88.     Article 11 of the MLAC allows for courts to hear witnesses or experts by telephone, within the scope of national law. This clause allows for the UK to respond to requests for assistance in arranging telephone hearings at the request of a participating country. All requests will be sent to the Secretary of State, (in Scotland, the Lord Advocate) who will then nominate a court where the hearing will take place. Unlike the provisions concerning evidence via television link, the witness or expert has to give his consent, in accordance with Article 11(2) of the MLAC, and subsection (3) provides that a request for a person to give evidence in this way must state that the witness is willing to give evidence. As with clause 30, proceedings will be subject to section 1 of the Perjury Act, (in Scotland, sections 44 to 46 of the Criminal Law (Consolidation) Scotland Act 1995 or any matter pertaining to the common law crime of perjury), and the rules on contempt of court will apply to the hearing, but, except for limited purposes, the evidence given before the nominated court is not to be treated as evidence given in UK proceedings. Some countries may find telephone hearings a useful means of taking routine statements from key witnesses. As UK law does not provide any scope for evidence to be heard in this way there is no provision made here for outgoing requests.

Chapter 4: Information about Banking Transactions

Information about banking transactions

89.     Clauses 32-46 implement the 2001 Protocol to the Convention on Mutual Assistance in Criminal Matters. The purpose of the Protocol is to tackle serious crime, in particular economic crime and money laundering. Countries participating in the Protocol are obliged to provide information about, and monitor, bank accounts at the request of other countries participating in the Protocol, subject to certain restrictions and conditions (which are covered in more detail below). The Protocol obliges participating countries to establish mechanisms whereby they can provide the stipulated information. The manner in which they do so is left to individual participating countries.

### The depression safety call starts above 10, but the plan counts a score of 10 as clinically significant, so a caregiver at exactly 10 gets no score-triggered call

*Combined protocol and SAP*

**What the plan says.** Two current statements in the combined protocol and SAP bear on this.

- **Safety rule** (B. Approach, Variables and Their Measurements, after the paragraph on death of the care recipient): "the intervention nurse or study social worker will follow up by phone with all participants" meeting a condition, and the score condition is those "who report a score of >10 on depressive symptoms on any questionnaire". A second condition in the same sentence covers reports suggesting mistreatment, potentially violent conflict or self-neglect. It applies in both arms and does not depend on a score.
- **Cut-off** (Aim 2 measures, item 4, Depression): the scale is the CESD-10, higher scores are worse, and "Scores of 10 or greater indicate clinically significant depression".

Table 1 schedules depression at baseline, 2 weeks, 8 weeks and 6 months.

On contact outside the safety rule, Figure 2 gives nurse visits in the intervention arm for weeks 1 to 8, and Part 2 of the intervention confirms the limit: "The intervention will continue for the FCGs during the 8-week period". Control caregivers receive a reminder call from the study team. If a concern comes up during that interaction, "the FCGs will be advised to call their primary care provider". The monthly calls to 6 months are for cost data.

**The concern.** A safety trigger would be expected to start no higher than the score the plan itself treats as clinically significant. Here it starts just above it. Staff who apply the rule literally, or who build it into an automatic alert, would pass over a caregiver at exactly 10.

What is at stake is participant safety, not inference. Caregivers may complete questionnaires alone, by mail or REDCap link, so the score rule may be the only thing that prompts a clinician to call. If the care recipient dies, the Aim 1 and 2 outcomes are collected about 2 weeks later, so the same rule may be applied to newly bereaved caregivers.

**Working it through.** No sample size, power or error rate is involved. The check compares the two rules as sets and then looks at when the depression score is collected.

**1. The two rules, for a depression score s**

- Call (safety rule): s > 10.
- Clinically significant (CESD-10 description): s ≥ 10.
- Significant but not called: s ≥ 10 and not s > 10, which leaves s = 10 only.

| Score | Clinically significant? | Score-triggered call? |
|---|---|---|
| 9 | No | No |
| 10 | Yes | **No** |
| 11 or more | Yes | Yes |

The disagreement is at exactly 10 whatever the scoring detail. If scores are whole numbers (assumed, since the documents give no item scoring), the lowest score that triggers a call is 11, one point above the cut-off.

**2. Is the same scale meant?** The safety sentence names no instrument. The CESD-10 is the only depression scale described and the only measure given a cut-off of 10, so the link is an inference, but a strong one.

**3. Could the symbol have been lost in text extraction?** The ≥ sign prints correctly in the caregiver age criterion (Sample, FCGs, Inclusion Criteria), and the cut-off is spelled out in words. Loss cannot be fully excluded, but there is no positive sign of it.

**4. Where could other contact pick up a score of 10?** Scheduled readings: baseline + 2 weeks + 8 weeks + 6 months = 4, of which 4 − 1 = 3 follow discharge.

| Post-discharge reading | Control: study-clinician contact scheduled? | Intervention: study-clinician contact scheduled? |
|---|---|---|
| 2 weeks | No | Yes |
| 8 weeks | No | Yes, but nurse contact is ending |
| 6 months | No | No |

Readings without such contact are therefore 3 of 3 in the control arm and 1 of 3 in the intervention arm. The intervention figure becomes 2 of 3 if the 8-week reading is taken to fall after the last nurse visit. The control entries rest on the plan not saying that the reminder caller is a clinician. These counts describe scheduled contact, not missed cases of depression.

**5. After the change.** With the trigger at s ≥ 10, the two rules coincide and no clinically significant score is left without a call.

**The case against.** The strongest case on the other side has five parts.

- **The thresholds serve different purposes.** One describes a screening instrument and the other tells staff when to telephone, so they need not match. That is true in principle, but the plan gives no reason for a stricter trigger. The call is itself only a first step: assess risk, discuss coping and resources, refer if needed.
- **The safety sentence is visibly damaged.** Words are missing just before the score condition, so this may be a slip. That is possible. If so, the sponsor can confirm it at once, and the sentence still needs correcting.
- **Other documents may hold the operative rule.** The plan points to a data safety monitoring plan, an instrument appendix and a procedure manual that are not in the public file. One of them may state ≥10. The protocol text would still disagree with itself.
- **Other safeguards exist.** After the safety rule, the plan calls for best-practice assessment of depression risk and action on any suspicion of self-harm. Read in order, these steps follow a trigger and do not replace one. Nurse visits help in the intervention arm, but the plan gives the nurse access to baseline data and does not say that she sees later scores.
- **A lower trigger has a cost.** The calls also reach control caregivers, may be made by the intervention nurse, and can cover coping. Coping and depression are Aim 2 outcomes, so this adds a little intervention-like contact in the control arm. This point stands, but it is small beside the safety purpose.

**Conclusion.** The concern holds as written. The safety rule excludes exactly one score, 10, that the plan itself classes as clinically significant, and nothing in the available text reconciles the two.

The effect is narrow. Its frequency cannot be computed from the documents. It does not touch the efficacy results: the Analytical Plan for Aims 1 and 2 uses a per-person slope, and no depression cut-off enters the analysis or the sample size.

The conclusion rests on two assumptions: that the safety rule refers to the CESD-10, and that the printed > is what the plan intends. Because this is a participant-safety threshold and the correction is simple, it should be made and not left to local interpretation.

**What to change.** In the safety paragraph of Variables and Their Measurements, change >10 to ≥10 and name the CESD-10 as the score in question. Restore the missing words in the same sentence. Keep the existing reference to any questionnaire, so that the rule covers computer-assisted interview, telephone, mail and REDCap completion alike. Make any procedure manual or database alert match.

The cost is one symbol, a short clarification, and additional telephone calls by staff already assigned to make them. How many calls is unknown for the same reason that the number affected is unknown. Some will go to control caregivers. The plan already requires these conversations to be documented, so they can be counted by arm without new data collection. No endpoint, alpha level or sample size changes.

Clauses 32 and 33: Customer Information Orders

90.     These clauses deal with incoming requests made under Article 1 of the Protocol to identify any bank accounts in the UK relating to a person who is the subject of an investigation in an EU or other designated country.

91.     Clause 32 applies where the Secretary of State receives such a request and authorises him to direct an appropriate police officer to apply for a customer information order. A customer information order requires all or a targeted number of banks (and where appropriate other financial institutions) to provide details of any accounts held by the person who is the subject of an investigation into serious crime as specified in Article 1(3) of the Protocol. Subsection (6) provides that the definition of customer information is, to a large extent, the same as in section 364 of the Proceeds of Crime Act 2002. The scope of the Protocol is different to that of the Proceeds of Crime Act, however, which is restricted to confiscation or money laundering investigations. In practice the power will largely be used in relation to these types of investigations, but it might also be exercised in relation to other investigations into serious crime as specified in the Protocol and defined in clause 46. Subsection (8) provides that information obtained should be returned to the Secretary of State for forwarding to the overseas authority which made the request. This is different to the procedure established in clause 19 of the Bill which provides that, in general, evidence should be returned by direct channels.

Clause 33: Making, varying or discharging customer information orders

92.     This clause details the conditions which must be satisfied before a judge may make a customer information order and what an application to the judge must contain. Subsection (2) provides that the application may be made without notice (ex parte) to a judge in chambers. Subsection (4) provides for the discharge or variation of an order.

Clause 34: Offences